Second, we found that, in high glucose medium, metformin slightly protected ECA109 cells against DDP cytotoxicity. As shown in Figure 1(b), 1 μM DDP showed significant cytotoxicity, as determined by the cell viability, which was only 28.3% compared with the control cells. High concentrations of metformin (1 mM and 2 mM) led to moderate cytotoxicity on ECA109 cells because the observed cell viability was approximately 76.7% and 70.2% of that obtained for the control cells, respectively. However, we found that the combination of metformin and DDP did not induce synergistic cytotoxicity in ECA109 cells. In contrast, cotreatment with metformin appeared to slightly protect ECA109 cells from DDP-induced cytotoxicity, as demonstrated by the cell viability of the combination groups, which were 30.2% and 30.3% of that obtained for the control cells. This protective effect of metformin was slightly, albeit significantly, higher than that observed in the cells treated with 1 μM DDP alone, as demonstrated by the -test and values, which reached 0.022 and 0.006, respectively.

Third, we found that the cytotoxicity effect of DDP was markedly lower in glucose-deprivation medium than in high glucose medium because the viability of the cells treated with 1 μM DDP was approximately 70.1% of that obtained for the control cells, a value that is clearly higher than the viability of 28.3% obtained under high glucose conditions. These findings are consistent with previous reports that quiescent cells are more resistant to DDP [7, 8]. However, treatment with metformin was shown to synergistically promote DDP-induced cytotoxicity under glucose-deprivation conditions. As shown in Figure 1(c), the treatment of ECA109 cells with 20 μM metformin did not promote overt cytotoxicity, whereas the addition of 1 μM DDP with 20 μM metformin led to a significant synergistic cytotoxic response. Similarly, a moderate level of cytotoxicity was observed in cells treated with 100 μM metformin, while it was synergistically augmented when this treatment was combined with 1 μM DDP, as demonstrated by the finding that the cytotoxicity of the combined treatment was significantly greater than the cytotoxicities observed with each individual treatment. The survival curves of ECA109 cells treated with 1 μM DDP combining with various concentration of metformin were presented in Figure 1(d). As shown, under high glucose condition, increase of metformin concentration did not show any augmentation of the cytotoxicity of 1 μM DDP until it reached high concentration to millimolar range. In contrast, metformin starts to show synergistic effect on the cytotoxicity of 1 μM DDP from a concentration as low as 10 μM under glucose-deprivation condition.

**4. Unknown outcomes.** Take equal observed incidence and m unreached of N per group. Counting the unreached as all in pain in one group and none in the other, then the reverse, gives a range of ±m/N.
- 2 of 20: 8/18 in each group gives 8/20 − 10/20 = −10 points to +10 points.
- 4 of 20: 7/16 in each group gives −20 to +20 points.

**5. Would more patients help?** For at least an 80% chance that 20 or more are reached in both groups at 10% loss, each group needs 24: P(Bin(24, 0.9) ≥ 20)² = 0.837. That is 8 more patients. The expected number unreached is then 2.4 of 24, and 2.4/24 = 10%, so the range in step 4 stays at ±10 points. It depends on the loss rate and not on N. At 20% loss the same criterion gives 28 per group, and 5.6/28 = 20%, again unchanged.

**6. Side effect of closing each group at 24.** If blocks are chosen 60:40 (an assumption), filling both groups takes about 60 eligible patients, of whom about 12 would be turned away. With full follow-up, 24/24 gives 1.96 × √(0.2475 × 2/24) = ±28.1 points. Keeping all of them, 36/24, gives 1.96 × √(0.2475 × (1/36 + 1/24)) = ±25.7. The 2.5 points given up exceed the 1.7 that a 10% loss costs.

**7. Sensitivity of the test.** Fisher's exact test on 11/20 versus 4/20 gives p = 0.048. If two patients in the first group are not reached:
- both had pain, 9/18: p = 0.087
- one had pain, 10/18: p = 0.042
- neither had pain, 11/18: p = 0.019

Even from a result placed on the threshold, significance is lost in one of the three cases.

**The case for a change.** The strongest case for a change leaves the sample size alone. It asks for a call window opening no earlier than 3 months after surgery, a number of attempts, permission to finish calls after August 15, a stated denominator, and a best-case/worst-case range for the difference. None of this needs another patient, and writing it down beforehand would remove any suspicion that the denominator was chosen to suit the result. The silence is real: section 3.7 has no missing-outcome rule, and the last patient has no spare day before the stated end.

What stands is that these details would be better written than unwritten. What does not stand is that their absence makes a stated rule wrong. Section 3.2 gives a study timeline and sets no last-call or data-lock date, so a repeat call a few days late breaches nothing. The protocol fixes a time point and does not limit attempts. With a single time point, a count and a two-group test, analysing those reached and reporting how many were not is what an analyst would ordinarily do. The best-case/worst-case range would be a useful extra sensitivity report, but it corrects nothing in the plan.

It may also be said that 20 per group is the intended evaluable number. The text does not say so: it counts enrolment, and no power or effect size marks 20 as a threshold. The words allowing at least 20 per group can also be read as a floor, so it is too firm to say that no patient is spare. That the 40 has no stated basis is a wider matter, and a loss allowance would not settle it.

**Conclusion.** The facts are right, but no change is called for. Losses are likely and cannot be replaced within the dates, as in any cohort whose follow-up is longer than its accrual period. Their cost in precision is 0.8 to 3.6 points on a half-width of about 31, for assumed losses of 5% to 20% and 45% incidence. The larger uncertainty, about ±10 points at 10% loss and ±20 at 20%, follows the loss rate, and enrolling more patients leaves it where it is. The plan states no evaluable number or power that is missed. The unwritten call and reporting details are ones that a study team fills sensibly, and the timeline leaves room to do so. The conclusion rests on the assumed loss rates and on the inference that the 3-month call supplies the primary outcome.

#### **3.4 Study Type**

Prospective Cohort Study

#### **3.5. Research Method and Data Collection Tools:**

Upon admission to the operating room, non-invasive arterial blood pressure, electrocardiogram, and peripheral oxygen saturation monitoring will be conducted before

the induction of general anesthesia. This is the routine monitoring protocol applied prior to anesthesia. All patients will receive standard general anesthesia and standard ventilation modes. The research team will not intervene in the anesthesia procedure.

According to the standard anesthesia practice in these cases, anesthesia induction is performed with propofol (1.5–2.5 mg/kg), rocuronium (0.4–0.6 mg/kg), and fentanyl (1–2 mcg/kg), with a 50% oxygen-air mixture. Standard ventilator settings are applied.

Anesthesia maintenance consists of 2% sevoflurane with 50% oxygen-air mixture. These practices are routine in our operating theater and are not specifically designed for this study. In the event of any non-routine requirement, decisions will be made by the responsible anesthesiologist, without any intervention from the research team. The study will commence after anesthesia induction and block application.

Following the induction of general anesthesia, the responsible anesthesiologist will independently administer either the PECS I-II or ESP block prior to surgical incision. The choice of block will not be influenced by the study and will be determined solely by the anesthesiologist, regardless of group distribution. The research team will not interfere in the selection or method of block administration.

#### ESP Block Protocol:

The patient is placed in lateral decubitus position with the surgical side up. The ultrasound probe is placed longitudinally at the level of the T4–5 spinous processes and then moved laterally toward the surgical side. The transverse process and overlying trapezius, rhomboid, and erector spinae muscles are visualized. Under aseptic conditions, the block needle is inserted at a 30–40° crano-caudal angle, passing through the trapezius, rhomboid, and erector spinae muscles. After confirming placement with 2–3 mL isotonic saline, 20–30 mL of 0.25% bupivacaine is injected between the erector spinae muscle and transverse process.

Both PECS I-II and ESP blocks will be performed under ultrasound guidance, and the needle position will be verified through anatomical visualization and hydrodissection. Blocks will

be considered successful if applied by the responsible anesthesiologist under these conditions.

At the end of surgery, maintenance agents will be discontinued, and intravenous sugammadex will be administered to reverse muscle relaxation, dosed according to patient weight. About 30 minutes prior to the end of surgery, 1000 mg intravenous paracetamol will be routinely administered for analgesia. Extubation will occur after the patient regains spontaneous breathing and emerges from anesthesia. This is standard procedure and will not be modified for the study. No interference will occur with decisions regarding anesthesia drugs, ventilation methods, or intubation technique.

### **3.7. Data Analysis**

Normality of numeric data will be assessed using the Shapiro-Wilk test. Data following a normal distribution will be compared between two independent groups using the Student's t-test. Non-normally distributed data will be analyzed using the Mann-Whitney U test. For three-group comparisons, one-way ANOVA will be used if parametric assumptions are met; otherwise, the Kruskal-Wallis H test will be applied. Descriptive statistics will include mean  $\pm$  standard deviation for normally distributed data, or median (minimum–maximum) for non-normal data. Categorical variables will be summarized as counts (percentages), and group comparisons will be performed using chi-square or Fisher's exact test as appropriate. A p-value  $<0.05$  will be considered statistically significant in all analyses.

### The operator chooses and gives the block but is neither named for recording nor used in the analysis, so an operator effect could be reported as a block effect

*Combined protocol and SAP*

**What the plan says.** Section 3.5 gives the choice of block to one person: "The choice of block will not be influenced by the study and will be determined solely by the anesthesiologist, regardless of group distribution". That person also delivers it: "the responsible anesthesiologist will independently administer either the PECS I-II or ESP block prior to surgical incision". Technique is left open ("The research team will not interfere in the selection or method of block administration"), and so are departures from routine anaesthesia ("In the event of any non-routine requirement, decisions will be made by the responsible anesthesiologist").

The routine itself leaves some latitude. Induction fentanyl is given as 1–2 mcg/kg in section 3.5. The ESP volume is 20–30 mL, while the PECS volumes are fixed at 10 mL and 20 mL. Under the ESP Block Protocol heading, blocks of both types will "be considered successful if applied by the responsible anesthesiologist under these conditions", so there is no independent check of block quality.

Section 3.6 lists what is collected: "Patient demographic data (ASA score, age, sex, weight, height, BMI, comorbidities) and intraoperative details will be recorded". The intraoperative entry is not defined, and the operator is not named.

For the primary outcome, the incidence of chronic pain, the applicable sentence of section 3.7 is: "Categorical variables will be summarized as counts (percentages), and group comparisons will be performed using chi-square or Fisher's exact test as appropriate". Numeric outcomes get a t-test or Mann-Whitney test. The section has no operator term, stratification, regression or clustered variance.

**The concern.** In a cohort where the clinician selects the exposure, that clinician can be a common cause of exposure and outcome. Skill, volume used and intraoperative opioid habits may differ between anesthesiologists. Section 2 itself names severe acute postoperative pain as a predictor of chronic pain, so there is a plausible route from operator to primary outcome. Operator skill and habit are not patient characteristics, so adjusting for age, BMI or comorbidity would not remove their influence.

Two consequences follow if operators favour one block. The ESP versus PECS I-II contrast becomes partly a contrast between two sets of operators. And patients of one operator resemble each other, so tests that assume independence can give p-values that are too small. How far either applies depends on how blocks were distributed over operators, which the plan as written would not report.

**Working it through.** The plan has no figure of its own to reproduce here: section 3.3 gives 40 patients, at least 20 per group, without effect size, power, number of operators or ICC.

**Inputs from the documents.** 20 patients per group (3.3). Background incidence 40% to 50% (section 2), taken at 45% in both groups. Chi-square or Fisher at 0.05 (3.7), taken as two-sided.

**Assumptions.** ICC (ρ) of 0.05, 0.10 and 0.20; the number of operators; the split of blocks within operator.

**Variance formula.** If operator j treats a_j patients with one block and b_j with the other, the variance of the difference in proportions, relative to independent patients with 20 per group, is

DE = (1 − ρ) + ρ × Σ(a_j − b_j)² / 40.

In glucose-deprivation medium, metformin caused a significant reduction of ATP synthesis and interfered with the AMPK and AKT signaling pathways in ECA109 cells.

The cellular ATP levels of ECA109 cells were measured after treatment with 200 μM metformin for 24 hours in either high glucose medium or glucose-deprivation medium. As shown in Figure 2(a), 200 μM metformin treatment did not induce a significant change in the cellular ATP level in ECA109 cells cultured in high glucose medium. In contrast, a significant reduction in the ATP levels was observed in ECA109 cells treated with 200 μM metformin in glucose-deprivation medium.

To gain insight into the molecular mechanisms that underlie the differential effects of metformin on DDP-induced cytotoxicity in varying levels of glucose, we studied the activation status of AMPK and AKT kinases, which play a well established role in energy sensing and survival signaling and are involved in cell proliferation and cellular resistance to DDP. As shown in Figure 2(b), the addition of 200 μM metformin to high glucose medium further augmented AMPK activation, whereas the addition of 200 μM metformin under glucose-deprivation conditions led to a significant inhibition of AMPK activation. As for AKT, the addition of 200 μM metformin slightly inhibited AKT phosphorylation in high glucose medium, whereas the addition of 200 μM metformin under glucose-deprivation conditions led to a significant inhibition of AKT phosphorylation. Addition of 1 μM DDP significantly altered AKT activation status. AKT phosphorylation was significantly inhibited by DDP addition under high glucose condition. It was coincident with our observation that DDP showed most significant cytotoxicity on cells in high glucose medium. We also found that 200 μM metformin addition in the high glucose medium maintained the phosphorylation of AKT from the inhibition effect of DDP. This may be due to the intracellular reductive state caused by metformin [13], which elicits the protective effect against the toxicity effect of DDP. As expected, AKT phosphorylation level was lowest in the metformin and DDP combination group under glucose-deprivation condition, which was coincident with the observation that the combination group showed significant synergistic effect on cytotoxicity.